How frail a person is linked to whether they get dementia according to a new study. (iStock)

Frailty is a key risk for dementia, say researchers

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A new study has found that frailty is a key risk factor for developing Alzheimer’s disease and other forms of dementia. Frailty was determined by tallying things like fitness, chronic illness, mobility and ability to function. The study was a joint effort of scientists from Canada’s Dalhousie University and Rush University in Chicago and was published in the journal Lancet Neurology.

The information about frailty and dementia was collected from 456 subjects in a memory and aging project at Rush University. The subjects had agreed to autopsies after their deaths and these examinations provided information about the plaques and tangles in the brains which are associated with dementia.

Plaques and tangles show up in imaging of the brains of people who had dementia when they were alive. (iStock)

Frailty may influence plaques and tangles in the brain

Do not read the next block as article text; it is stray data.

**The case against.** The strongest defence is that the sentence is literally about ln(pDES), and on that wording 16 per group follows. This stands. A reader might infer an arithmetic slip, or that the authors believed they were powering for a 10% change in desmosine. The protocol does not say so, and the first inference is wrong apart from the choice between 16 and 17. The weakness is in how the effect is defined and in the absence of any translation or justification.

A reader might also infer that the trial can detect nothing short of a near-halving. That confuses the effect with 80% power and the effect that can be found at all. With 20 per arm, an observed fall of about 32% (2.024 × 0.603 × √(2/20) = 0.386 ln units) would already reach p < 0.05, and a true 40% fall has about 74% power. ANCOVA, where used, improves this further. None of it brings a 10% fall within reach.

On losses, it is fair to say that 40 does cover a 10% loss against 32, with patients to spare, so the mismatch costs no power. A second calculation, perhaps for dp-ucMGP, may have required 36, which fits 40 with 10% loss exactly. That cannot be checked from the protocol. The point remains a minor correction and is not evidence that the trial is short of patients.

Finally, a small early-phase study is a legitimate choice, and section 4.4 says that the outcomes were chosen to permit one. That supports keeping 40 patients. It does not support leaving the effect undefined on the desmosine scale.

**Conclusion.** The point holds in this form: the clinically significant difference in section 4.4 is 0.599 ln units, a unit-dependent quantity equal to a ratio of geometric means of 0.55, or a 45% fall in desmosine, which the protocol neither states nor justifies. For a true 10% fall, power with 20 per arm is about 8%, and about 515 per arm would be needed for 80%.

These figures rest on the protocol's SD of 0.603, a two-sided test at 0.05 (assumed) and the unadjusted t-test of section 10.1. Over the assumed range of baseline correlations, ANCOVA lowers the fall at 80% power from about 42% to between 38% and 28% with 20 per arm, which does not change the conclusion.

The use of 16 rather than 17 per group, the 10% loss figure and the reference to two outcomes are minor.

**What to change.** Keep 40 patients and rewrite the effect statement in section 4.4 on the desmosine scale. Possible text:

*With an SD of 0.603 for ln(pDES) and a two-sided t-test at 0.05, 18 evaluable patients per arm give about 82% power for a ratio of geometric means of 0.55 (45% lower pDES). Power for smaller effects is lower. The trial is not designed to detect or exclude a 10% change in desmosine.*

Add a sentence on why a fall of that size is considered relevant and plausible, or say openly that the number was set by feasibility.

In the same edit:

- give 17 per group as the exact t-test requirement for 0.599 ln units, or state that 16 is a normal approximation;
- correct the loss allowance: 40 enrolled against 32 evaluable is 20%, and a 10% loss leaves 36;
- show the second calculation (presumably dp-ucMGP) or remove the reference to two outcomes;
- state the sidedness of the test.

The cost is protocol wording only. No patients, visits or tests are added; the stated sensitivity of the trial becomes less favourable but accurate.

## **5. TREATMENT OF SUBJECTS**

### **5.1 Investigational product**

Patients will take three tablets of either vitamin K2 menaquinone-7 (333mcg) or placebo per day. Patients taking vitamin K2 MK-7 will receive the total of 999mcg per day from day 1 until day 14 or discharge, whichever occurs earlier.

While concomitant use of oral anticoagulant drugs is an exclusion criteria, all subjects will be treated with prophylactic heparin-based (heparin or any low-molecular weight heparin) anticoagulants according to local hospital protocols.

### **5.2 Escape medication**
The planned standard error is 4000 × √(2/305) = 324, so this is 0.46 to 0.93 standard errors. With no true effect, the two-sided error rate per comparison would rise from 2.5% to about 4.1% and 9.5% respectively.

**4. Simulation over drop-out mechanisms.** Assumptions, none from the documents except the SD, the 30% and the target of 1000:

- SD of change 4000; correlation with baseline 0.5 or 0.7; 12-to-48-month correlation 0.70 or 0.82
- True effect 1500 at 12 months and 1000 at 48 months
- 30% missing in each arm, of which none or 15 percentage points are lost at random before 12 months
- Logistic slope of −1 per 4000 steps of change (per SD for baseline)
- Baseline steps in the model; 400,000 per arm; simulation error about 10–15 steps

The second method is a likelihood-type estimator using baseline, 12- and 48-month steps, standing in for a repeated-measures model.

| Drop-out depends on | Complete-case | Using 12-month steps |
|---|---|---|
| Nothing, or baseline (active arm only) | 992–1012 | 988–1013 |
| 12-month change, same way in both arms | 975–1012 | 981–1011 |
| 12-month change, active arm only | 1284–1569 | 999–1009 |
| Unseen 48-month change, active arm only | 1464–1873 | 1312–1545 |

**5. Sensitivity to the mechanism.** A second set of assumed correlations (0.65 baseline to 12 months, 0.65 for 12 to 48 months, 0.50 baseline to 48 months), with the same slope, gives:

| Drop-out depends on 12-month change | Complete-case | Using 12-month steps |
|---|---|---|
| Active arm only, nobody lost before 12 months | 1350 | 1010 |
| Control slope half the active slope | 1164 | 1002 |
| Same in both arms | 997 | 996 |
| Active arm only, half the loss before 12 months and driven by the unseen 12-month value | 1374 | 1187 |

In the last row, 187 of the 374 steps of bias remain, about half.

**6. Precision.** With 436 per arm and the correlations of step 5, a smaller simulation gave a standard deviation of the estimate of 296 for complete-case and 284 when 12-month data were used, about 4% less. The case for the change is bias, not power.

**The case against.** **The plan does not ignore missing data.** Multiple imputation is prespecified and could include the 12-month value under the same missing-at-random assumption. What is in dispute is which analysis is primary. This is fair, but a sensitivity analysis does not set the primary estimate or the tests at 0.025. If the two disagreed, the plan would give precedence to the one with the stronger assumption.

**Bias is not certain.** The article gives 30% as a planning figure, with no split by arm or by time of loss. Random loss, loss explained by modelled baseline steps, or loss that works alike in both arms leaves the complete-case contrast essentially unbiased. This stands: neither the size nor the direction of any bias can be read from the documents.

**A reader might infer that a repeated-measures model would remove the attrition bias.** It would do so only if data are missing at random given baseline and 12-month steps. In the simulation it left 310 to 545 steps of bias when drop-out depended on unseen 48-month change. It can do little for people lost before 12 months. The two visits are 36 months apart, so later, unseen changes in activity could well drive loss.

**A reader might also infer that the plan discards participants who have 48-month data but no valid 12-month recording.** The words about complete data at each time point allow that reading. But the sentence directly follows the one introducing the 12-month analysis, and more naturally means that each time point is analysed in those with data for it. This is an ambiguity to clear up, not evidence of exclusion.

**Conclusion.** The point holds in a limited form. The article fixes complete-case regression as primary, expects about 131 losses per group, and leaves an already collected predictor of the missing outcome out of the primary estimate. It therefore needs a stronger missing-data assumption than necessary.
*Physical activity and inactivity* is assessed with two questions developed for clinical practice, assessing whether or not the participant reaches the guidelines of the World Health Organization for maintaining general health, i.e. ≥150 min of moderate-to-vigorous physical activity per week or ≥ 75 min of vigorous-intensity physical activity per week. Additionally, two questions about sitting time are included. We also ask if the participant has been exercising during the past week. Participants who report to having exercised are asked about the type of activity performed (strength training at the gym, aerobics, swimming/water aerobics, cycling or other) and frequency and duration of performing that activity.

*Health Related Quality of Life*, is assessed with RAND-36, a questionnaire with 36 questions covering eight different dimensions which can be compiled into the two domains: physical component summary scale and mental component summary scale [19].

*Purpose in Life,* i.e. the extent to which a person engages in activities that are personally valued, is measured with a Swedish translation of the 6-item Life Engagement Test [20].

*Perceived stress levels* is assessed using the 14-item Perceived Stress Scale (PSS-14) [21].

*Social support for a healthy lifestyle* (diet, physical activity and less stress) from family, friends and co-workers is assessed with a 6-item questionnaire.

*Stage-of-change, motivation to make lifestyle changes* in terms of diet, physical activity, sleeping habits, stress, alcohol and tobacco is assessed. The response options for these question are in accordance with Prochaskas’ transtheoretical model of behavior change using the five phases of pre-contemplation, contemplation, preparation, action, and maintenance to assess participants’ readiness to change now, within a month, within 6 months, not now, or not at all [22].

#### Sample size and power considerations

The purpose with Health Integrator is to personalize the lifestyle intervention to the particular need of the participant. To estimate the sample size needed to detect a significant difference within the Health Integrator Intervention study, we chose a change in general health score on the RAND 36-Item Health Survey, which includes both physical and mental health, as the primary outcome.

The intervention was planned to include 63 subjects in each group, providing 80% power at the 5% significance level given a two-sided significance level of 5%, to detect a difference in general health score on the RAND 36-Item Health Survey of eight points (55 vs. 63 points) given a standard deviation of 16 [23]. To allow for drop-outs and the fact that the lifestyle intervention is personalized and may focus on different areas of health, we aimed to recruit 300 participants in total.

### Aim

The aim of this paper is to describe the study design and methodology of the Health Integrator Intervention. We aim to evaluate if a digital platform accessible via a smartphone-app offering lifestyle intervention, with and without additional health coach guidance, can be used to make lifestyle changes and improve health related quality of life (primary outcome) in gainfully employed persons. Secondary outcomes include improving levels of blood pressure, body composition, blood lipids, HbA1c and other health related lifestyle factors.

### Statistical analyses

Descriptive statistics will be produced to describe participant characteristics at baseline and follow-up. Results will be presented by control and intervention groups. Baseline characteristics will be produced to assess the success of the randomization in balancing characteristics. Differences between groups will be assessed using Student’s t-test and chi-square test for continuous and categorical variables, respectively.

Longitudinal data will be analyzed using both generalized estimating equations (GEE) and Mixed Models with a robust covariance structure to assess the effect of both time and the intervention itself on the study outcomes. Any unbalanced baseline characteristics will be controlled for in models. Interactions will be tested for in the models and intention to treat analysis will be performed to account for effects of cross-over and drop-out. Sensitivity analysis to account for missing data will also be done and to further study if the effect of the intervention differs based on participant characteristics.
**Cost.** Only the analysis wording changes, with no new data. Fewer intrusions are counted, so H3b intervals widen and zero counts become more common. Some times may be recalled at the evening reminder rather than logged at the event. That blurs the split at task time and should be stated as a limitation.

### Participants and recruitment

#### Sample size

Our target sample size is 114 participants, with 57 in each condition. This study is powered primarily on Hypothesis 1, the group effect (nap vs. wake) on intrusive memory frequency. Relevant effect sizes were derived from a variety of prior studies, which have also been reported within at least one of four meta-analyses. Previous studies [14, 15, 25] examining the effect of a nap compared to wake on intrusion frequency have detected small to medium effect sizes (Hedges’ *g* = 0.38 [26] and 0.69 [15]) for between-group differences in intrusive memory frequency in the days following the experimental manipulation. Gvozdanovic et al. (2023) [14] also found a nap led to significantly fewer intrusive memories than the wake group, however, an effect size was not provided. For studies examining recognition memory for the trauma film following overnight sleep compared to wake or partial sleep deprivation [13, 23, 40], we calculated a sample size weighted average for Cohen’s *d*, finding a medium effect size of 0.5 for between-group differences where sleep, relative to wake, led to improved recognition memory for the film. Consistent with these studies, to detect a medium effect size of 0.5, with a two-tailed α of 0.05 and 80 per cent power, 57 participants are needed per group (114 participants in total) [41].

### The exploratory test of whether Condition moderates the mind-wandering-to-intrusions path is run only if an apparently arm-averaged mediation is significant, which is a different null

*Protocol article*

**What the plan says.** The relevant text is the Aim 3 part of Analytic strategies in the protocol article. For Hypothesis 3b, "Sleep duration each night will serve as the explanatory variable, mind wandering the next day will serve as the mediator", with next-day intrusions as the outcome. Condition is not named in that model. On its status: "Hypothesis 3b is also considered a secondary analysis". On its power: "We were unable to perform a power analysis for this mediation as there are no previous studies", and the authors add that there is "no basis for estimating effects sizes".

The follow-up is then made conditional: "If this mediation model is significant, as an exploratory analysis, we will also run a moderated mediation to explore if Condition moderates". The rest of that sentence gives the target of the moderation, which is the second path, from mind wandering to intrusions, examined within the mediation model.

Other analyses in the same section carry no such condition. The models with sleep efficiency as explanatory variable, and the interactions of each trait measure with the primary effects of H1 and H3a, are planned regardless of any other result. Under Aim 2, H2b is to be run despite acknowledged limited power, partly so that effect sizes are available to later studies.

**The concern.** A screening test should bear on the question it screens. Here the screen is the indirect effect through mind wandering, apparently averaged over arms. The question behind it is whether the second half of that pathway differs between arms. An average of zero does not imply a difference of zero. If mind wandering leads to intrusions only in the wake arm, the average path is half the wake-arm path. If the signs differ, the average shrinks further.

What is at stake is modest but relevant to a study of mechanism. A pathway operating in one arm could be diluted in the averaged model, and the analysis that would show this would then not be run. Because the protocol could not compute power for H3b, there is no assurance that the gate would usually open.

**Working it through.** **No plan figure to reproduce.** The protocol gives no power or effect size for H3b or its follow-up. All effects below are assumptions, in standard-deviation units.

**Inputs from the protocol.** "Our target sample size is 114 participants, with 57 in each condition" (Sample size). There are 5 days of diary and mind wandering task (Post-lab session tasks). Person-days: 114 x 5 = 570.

“We found that basically the more frail you are, the more likely you are to get dementia regardless of your plaques and tangles,” says Lindsay Wallace, lead author of the study and doctoral candidate at Dalhousie University.

In other words, there were people who had lots of plaques and tangles in their brains but were fit and had no dementia. And there were people who had no plaques and tangles but were frail and did have dementia.

“So, this is really telling us that frailty might be able to influence the ability of these plaques and tangles to actually cause the disease or express the disease during people’s lives.”

Building resilience may stave off dementia

Next researchers want to look at ways to stave off frailty and build resilience, and then see if that influences how people respond to tangles and plaques in the brain and whether they develop dementia.

Frailty may be modified with exercise, nutrition, management of chronic illness, sleep and other lifestyle changes. These are also things that can improve the quality of life.

About half a million Canadians now live with dementia and the number is expected to nearly double in the next 15 years.

Lindsay Wallace explains how she and researchers found frailty to be linked to dementia.

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